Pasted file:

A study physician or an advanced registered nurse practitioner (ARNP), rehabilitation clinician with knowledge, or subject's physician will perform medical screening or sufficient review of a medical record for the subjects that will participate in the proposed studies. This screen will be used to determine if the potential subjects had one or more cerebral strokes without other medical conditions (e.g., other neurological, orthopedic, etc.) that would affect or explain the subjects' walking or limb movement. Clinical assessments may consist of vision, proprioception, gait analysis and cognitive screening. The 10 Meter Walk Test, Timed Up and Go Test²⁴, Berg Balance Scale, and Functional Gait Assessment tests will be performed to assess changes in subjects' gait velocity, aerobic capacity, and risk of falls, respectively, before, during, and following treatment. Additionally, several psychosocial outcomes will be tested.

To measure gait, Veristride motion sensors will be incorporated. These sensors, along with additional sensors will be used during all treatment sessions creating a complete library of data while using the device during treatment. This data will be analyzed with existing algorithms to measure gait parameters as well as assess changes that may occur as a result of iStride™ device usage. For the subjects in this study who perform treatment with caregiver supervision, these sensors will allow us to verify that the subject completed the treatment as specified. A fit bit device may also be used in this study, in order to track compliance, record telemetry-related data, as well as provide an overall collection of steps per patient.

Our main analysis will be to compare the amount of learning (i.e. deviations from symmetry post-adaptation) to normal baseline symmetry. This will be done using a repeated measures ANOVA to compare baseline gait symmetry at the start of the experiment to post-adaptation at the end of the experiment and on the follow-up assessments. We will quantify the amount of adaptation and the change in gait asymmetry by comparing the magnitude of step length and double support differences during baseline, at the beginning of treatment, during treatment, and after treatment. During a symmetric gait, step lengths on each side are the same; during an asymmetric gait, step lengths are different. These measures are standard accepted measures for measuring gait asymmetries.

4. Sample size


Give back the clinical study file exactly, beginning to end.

A study physician or an advanced registered nurse practitioner (ARNP), rehabilitation clinician with knowledge, or subject's physician will perform medical screening or sufficient review of a medical record for the subjects that will participate in the proposed studies. This screen will be used to determine if the potential subjects had one or more cerebral strokes without other medical conditions (e.g., other neurological, orthopedic, etc.) that would affect or explain the subjects' walking or limb movement. Clinical assessments may consist of vision, proprioception, gait analysis and cognitive screening. The 10 Meter Walk Test, Timed Up and Go Test²⁴, Berg Balance Scale, and Functional Gait Assessment tests will be performed to assess changes in subjects' gait velocity, aerobic capacity, and risk of falls, respectively, before, during, and following treatment. Additionally, several psychosocial outcomes will be tested.

To measure gait, Veristride motion sensors will be incorporated. These sensors, along with additional sensors will be used during all treatment sessions creating a complete library of data while using the device during treatment. This data will be analyzed with existing algorithms to measure gait parameters as well as assess changes that may occur as a result of iStride™ device usage. For the subjects in this study who perform treatment with caregiver supervision, these sensors will allow us to verify that the subject completed the treatment as specified. A fit bit device may also be used in this study, in order to track compliance, record telemetry-related data, as well as provide an overall collection of steps per patient.

Our main analysis will be to compare the amount of learning (i.e. deviations from symmetry post-adaptation) to normal baseline symmetry. This will be done using a repeated measures ANOVA to compare baseline gait symmetry at the start of the experiment to post-adaptation at the end of the experiment and on the follow-up assessments. We will quantify the amount of adaptation and the change in gait asymmetry by comparing the magnitude of step length and double support differences during baseline, at the beginning of treatment, during treatment, and after treatment. During a symmetric gait, step lengths on each side are the same; during an asymmetric gait, step lengths are different. These measures are standard accepted measures for measuring gait asymmetries.

4. Sample size